Wildfire smoke caused 750 coronavirus-related deaths and 19,700 positive COVID-19 cases in western America last year, a study reveals.

Between March and December 2020, thousands of people living in California, Washington and Oregon were exposed to more fine particulate air pollution (PM2.5), often produced by wildfire smoke.

Researchers from Harvard T.H. Chan School of Public Health have found that increased amounts of PM2.5 pollution triggered extra coronavirus cases and deaths in western America.

Lead author, Professor Francesca Dominici said: “The year 2020 brought unimaginable challenges in public health, with the convergence of the COVID-19 pandemic and wildfires across the western United States.

“In this study we are providing evidence that climate change, which increases the frequency and the intensity of wildfires, and the pandemic are a disastrous combination.”

PM2.5 pollution is often associated with the most severe health complications, such as chronic obstructive pulmonary diseases (COPD), early death and asthma.

However, more recently it has been known to increase COVID-19 cases and deaths, the study reports.

The team of academics created a numerical model to measure how many coronavirus cases and deaths were caused by wildfire smoke in 92 counties across California, Washington and Oregon.

They compared the daily coronavirus data with PM2.5 pollution levels and the number of extreme wildfire days.

According to the results, the individuals who were exposed to high levels of PM2.5 pollution were more likely to be infected with COVID-19 compared to those who were not exposed.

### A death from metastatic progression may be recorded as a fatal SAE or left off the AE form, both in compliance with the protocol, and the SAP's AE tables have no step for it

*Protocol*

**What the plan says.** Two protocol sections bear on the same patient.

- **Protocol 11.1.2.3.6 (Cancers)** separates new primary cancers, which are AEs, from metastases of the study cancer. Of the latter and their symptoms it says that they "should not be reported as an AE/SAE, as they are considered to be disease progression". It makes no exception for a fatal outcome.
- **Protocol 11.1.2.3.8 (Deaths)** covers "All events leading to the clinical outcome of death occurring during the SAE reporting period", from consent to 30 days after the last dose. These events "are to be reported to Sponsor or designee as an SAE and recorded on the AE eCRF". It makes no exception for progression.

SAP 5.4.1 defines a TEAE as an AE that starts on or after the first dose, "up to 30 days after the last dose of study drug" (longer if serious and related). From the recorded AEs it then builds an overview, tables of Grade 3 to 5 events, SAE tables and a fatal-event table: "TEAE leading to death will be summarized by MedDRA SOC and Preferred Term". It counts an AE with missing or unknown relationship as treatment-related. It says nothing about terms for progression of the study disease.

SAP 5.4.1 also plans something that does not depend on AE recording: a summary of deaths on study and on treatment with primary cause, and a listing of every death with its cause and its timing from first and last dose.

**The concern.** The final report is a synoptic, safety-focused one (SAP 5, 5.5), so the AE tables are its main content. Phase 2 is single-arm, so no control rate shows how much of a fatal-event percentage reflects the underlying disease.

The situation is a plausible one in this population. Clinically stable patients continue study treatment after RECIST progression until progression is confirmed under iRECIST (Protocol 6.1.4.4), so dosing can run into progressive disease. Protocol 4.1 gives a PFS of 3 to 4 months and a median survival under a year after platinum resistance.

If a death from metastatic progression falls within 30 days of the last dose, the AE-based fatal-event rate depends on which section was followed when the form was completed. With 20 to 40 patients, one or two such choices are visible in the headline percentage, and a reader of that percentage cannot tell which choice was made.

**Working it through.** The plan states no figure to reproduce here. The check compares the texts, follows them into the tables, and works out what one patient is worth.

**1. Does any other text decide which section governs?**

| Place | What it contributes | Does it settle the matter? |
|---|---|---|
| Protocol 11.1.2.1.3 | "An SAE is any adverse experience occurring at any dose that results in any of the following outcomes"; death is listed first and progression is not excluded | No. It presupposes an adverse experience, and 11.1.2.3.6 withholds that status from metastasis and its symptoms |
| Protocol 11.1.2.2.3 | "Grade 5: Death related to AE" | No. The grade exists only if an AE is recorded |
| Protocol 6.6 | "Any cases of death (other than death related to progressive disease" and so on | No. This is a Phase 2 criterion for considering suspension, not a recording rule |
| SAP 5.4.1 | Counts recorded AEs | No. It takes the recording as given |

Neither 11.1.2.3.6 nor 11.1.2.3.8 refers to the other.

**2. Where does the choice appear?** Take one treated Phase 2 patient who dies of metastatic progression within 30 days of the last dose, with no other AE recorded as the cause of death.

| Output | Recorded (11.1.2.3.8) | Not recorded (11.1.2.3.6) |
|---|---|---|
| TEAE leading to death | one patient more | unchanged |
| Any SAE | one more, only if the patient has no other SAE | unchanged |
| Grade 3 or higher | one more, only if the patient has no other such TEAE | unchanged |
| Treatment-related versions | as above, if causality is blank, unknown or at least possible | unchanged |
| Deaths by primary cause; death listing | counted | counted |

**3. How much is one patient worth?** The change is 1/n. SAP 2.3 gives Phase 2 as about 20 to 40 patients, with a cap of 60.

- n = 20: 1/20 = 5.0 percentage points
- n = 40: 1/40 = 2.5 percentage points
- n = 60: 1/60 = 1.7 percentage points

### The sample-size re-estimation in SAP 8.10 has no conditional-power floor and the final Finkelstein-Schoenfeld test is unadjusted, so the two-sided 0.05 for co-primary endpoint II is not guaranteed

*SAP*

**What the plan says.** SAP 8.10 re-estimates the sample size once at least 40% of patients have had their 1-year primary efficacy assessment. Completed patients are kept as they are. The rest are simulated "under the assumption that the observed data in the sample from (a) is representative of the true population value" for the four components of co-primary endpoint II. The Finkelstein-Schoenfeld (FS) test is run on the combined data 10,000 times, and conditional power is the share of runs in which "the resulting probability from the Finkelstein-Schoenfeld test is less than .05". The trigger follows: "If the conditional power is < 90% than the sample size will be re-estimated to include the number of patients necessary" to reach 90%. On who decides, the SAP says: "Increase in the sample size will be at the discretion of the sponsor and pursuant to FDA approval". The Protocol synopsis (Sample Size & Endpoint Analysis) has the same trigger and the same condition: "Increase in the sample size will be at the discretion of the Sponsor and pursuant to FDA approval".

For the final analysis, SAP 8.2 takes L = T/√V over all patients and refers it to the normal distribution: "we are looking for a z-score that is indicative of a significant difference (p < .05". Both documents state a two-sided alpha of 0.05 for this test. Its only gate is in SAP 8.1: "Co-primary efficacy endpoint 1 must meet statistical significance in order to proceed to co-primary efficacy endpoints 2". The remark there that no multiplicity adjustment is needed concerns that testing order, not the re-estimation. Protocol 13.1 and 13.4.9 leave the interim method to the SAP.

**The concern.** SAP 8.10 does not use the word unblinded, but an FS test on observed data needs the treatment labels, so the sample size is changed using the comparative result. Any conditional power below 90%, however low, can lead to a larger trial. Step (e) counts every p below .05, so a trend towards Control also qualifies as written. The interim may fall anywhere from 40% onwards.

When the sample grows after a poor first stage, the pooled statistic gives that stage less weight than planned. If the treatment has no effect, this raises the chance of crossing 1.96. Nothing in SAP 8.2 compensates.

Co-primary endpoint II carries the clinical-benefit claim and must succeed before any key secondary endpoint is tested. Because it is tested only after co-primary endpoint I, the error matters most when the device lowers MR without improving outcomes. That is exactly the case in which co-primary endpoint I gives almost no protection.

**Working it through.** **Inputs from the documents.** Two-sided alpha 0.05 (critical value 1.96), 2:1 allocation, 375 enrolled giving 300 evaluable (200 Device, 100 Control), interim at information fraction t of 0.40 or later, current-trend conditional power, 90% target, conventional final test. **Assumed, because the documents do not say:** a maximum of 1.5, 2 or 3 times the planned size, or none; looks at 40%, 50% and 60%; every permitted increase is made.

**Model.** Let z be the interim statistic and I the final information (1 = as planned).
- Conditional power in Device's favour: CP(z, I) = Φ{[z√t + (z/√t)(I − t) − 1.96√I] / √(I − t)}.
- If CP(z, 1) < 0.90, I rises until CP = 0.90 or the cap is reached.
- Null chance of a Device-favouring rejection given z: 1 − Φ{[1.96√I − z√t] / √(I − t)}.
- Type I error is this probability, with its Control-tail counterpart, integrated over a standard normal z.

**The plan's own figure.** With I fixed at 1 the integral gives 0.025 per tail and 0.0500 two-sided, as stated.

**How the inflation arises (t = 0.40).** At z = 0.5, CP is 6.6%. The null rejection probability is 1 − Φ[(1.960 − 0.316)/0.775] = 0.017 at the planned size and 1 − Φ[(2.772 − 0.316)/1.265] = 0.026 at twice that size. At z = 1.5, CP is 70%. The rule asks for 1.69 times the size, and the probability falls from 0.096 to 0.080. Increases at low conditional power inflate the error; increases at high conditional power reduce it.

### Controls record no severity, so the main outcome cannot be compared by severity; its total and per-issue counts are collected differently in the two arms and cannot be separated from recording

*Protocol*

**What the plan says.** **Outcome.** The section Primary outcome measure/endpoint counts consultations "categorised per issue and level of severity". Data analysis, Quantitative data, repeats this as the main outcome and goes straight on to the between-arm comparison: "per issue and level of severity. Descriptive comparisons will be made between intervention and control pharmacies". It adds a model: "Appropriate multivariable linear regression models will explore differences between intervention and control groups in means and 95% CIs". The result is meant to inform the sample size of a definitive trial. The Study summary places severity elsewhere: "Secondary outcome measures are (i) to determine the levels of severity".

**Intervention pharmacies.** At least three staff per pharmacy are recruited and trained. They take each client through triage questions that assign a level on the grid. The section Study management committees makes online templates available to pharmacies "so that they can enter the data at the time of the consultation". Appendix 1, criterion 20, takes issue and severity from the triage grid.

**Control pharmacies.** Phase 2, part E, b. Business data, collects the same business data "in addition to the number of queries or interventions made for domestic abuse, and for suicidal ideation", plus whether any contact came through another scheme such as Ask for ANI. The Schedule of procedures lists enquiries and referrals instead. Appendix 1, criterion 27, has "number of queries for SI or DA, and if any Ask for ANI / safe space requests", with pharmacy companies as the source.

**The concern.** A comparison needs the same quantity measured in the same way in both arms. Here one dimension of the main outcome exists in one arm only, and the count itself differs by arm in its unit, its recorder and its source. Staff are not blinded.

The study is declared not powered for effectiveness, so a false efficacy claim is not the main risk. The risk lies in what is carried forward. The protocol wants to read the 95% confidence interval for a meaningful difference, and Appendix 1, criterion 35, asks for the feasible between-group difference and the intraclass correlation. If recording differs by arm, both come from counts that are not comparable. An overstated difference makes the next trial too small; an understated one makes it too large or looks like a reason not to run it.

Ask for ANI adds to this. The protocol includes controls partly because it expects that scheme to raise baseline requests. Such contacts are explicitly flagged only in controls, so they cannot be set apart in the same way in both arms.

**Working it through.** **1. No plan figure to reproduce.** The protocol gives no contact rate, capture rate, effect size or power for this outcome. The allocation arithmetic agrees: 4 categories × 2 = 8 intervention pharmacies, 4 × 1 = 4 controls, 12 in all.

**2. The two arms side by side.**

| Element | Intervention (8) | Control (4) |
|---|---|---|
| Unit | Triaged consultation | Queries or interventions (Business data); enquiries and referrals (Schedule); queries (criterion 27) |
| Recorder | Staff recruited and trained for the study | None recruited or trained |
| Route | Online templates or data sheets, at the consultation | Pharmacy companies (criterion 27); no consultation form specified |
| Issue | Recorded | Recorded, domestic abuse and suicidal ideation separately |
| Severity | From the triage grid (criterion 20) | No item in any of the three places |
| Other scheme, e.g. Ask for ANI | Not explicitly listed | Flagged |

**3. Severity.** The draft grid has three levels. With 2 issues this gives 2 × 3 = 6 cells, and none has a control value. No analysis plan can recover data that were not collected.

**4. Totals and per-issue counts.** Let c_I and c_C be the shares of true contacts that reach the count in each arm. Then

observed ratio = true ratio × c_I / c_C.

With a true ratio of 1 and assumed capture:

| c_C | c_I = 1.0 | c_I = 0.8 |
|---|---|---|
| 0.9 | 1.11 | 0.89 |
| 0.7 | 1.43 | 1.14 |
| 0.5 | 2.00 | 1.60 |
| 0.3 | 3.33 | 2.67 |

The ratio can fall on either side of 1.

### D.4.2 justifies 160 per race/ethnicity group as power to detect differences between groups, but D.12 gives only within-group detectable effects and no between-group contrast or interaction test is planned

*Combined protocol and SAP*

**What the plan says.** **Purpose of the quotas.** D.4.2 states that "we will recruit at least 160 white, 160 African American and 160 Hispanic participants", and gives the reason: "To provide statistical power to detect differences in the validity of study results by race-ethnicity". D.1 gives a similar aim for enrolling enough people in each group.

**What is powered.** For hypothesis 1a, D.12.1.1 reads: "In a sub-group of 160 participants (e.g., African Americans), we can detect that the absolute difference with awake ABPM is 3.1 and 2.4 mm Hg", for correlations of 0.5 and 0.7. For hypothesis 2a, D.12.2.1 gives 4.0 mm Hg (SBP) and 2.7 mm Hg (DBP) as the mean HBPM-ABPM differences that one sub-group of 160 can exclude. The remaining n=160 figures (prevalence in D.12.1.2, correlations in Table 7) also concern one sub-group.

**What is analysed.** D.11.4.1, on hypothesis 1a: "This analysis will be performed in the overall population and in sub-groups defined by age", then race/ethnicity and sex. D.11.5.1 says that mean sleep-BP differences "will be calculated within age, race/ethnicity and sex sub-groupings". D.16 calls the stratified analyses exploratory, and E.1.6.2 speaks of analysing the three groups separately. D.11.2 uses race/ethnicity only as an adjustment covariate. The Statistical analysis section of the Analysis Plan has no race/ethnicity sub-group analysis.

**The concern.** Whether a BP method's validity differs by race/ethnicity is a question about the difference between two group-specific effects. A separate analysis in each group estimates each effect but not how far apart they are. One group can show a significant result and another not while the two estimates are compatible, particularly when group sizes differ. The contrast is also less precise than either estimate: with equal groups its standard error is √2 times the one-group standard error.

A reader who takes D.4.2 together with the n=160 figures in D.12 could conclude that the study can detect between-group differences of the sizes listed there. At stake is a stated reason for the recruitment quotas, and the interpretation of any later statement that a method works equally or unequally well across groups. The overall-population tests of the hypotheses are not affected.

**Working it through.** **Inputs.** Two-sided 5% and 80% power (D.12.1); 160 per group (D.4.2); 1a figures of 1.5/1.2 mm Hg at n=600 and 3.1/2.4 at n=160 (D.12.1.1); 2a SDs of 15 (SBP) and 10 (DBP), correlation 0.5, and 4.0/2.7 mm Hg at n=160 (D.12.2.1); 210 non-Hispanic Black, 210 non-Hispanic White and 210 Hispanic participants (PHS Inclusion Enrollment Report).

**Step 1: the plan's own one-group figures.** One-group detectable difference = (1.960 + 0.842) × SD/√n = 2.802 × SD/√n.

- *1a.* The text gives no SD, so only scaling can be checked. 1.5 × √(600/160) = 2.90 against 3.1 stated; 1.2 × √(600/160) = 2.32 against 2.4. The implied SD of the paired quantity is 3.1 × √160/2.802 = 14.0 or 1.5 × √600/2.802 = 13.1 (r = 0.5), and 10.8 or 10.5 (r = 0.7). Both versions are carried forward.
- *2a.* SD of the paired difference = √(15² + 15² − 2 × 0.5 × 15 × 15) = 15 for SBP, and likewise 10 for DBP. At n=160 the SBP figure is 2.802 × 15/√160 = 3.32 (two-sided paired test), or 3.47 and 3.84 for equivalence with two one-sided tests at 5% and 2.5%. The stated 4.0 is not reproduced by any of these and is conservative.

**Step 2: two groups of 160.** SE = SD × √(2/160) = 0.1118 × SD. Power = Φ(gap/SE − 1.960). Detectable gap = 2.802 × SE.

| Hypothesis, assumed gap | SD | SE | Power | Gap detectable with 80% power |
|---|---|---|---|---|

They found that a 10 µg/m3 rise in PM2.5 would cause an 11.7% increase in coronavirus cases and nearly a nine percent increase in COVID-19 deaths.

Their findings also show that PM2.5 pollution was considerably higher when wildfires were larger, with some areas being exposed to a ‘hazardous’ amount of PM2.5, the U.S. Environmental Protection Agency reports.

Sonoma and Whitman were the counties with highest amount of wildfire-caused COVID-19 cases, with PM2.5 levels rising around 70%.

Meanwhile, Calaveras and San Bernardino were the counties with the highest amount of wild-fire caused COVID-19 deaths, with PM2.5 levels increasing around 60%.

“Climate change will likely bring warmer and drier conditions to the West, providing more fuel for fires to consume and further enhancing fire activity,” said Professor Dominici.

She added: “This study provides policymakers with key information regarding how the effects of one global crisis can have cascading effects on concurrent global crises – in this case, the COVID-19 pandemic.”

The entire research study can now be accessed in the journal ‘Science Advances’.

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